From the Back Cover:
Boo Malone lost everything when he was sent to St. Gabriel’s Home for Boys. There, he picked up a few key survival skills; a wee bit of an anger management problem; and his best friend for life, Junior. Now adults, Boo and Junior have a combined weight of 470 pounds (mostly Boo’s), about ten grand in tattoos (mostly Junior’s), and a talent for wise-cracking banter. Together, they provide security for the Cellar, a Boston nightclub where the bartending Audrey doles out hugs and scoldings for her favorite misfits, and the night porter, Luke, expects them to watch their language. At last Boo has found a family.
But when Boo and Junior are hired to find Cassandra, a well-to-do runaway slumming among the authority-shy street kids, Boo sees in the girl his own long-lost younger sister. And as the case deepens with evidence that Cassie is being sexually exploited, Boo’s blind desire for justice begins to push his surrogate family’s loyalty to the breaking point. Cassie’s life depends on Boo’s determination to see the case through, but that same determination just might finally drive him and Junior apart. What’s looking like an easy payday is turning into a hard bounce—for everyone.
My Two Cents:
So, I cried through the entire book; some were tears for the pain Boo and Junior had suffered throughout their childhood, or for Cassandra and her life on the run, as well as her return to her father. Most of the tears, however, were from laughing. The dialogue between Boo and Junior had me cracking up; I had to put the book down a couple of times to get myself under control.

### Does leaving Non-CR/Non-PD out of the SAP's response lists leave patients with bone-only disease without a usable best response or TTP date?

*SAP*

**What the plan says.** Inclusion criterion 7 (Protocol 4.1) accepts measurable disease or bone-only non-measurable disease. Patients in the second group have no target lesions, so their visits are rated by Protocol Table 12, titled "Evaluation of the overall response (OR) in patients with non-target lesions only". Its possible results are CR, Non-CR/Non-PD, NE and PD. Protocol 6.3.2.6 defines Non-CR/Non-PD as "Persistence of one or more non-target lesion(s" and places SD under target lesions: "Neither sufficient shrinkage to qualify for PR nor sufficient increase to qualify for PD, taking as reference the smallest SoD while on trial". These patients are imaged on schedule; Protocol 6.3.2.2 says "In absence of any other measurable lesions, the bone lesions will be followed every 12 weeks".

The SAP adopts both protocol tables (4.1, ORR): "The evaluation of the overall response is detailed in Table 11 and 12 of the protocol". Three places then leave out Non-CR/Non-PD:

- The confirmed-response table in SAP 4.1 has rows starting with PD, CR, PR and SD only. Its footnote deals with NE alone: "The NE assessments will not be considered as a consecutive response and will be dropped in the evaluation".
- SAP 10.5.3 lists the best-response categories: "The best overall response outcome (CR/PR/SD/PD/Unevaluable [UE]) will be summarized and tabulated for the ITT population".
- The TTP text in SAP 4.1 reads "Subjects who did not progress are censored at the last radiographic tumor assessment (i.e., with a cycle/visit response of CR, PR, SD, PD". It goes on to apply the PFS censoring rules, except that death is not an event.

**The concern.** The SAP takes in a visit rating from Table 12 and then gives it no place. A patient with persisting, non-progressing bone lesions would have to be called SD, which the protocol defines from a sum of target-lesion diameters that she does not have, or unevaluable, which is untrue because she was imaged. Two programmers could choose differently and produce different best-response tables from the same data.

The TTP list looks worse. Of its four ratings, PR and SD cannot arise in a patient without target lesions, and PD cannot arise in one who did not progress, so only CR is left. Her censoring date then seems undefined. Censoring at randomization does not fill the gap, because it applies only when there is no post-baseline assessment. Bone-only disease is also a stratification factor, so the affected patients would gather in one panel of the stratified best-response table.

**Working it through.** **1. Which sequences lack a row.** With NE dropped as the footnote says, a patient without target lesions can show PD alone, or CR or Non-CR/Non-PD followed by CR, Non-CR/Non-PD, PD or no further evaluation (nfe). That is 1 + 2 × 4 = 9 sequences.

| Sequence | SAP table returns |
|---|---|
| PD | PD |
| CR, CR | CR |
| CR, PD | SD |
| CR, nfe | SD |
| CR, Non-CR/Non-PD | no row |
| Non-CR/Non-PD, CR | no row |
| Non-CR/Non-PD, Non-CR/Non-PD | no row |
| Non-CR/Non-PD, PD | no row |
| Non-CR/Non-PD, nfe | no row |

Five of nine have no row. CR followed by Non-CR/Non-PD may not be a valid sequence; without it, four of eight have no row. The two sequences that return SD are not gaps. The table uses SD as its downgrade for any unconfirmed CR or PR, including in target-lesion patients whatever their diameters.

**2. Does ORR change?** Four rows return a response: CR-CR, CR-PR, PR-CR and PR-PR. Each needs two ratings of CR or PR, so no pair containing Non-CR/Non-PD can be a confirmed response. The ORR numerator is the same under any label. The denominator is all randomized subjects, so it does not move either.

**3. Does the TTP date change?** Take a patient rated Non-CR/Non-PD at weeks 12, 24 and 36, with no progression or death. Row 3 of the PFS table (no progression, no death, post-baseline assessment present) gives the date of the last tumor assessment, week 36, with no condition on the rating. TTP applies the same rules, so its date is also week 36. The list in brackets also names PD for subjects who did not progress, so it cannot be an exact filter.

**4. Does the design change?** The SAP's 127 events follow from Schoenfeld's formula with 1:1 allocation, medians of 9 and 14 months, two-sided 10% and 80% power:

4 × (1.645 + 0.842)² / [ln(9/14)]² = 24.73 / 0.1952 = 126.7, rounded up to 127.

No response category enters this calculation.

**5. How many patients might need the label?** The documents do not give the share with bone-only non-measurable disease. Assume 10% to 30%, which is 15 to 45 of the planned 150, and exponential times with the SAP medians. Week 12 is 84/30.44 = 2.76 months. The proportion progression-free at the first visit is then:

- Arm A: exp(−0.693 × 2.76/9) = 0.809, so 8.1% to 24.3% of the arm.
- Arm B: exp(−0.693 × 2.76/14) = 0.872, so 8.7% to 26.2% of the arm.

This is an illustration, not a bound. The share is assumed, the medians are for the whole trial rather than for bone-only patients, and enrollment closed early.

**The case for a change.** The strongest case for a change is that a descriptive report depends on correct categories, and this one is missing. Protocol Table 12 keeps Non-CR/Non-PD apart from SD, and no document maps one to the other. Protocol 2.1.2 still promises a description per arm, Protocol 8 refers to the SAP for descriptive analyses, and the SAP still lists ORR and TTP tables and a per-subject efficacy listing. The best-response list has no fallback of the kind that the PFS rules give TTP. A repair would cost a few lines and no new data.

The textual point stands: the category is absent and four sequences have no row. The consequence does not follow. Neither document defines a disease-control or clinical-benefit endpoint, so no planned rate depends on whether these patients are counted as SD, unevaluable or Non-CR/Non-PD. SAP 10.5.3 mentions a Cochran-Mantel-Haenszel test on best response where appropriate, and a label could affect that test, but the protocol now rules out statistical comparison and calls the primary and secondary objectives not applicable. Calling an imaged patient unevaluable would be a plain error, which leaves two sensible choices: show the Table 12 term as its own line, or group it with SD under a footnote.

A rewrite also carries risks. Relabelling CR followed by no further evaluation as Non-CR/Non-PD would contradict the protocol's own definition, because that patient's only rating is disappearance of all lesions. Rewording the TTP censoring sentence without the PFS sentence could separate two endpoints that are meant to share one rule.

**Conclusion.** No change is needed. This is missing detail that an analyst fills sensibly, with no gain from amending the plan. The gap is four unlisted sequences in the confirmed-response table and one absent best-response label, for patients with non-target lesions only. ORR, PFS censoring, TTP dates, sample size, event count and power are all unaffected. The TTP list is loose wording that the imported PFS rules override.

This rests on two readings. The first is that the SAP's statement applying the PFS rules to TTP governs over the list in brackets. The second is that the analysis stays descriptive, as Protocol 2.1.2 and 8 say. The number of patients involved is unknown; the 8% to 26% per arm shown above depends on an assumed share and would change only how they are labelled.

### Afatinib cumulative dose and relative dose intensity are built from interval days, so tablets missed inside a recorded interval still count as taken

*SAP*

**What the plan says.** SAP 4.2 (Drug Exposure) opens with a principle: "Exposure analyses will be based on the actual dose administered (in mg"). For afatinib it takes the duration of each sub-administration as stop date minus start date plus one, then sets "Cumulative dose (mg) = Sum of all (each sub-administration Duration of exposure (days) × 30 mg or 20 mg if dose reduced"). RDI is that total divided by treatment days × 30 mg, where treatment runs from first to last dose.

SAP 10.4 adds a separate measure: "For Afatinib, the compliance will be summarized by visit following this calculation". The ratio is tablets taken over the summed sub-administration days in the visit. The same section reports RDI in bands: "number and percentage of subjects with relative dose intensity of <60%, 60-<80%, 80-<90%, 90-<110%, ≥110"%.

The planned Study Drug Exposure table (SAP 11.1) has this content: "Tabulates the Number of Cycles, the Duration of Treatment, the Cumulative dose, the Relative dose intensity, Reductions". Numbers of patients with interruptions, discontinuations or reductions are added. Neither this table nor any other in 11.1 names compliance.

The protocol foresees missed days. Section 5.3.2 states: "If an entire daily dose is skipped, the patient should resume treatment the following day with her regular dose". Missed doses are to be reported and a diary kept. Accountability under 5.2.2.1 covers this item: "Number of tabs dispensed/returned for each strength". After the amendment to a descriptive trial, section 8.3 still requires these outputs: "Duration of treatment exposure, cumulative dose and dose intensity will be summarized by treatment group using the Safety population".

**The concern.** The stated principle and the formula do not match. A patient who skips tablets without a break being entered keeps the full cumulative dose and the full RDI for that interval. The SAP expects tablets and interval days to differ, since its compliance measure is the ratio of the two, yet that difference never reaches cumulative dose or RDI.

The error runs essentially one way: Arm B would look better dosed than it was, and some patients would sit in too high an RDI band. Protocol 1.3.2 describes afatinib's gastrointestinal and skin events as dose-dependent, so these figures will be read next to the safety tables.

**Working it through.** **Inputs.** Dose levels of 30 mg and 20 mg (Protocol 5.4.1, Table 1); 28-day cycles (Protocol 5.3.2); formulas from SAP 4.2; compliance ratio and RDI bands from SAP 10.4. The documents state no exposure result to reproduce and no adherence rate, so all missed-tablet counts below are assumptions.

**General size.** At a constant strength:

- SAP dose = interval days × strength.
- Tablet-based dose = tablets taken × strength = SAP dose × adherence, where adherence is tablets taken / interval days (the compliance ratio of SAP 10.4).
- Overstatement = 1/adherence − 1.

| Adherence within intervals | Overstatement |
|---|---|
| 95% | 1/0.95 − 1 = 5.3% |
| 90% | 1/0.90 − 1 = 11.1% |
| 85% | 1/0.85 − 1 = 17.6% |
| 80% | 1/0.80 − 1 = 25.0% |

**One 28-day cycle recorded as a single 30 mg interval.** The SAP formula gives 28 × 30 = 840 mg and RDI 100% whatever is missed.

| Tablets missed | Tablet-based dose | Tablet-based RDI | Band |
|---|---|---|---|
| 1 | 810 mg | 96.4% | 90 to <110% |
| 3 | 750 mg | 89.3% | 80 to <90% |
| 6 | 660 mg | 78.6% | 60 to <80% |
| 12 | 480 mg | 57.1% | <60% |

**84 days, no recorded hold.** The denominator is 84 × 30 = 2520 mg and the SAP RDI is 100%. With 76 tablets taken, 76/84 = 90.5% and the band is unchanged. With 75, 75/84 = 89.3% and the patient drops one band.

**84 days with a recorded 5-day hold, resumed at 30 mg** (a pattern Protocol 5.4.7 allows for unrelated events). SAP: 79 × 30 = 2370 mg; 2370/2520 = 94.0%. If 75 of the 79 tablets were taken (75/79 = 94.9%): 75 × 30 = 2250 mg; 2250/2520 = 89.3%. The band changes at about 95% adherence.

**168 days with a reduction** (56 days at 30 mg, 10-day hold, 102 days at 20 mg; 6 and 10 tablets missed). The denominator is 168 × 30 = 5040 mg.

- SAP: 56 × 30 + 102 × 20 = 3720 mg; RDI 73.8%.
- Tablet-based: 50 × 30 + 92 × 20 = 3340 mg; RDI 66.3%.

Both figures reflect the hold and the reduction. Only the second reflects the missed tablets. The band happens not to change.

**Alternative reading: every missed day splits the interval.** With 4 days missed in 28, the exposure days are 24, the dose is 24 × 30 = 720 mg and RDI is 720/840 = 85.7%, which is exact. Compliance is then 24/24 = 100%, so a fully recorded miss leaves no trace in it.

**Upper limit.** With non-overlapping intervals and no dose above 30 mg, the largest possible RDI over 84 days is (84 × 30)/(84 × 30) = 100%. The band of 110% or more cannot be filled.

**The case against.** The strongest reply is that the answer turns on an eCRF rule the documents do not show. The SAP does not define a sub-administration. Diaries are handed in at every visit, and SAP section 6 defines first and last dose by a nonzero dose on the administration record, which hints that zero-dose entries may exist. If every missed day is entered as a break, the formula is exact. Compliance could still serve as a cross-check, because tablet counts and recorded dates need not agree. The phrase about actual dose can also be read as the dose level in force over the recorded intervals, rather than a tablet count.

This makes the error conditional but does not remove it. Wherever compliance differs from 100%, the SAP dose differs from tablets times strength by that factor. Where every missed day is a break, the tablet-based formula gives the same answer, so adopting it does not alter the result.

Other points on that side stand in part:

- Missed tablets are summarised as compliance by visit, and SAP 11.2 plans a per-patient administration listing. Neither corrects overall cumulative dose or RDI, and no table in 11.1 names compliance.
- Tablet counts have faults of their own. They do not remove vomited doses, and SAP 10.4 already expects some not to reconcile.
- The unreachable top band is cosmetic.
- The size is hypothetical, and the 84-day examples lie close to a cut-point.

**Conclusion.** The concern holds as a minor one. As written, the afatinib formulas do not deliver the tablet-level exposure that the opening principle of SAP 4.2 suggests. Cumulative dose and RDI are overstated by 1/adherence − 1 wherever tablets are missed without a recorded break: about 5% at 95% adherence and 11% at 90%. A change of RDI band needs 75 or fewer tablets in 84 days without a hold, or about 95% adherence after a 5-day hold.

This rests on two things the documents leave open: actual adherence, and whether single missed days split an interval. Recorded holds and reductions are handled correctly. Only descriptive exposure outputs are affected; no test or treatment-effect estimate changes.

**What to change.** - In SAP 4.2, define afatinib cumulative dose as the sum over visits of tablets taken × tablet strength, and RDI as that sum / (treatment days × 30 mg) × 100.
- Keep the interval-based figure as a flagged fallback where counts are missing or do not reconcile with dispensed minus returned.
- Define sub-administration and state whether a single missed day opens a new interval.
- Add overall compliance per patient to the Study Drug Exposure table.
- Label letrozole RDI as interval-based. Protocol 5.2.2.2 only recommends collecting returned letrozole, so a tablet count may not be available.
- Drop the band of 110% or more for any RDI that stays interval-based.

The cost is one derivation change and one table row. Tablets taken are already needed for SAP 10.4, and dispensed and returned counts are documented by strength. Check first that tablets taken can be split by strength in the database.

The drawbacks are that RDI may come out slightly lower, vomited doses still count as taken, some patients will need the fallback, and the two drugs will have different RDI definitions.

This is a very well-written book. All of the characters came to life, were believable and real, with very little sugar-coating. Every single character in this book has flaws, serious flaws. It not only blurred the line between “good guys” and “bad guys,” the line was snuffed out like the still burning butt of one of Boo’s cigarettes.
There were some places where there were odd exchanges with the reader, as if the narrator was addressed the reader personally. My only analogy is when a character in a movie turns to the camera and addresses the viewer. Either I failed to notice it throughout the entirety of the book, or it only occurred at the beginning; but whatever the case, it was very minor and did not detract from the story, or the overall flow.
By the end of the book, I wanted to know more about what happened to Boo and Junior, which is always the mark of a great story. I look forward to reading more from Mr. Robinson, and give this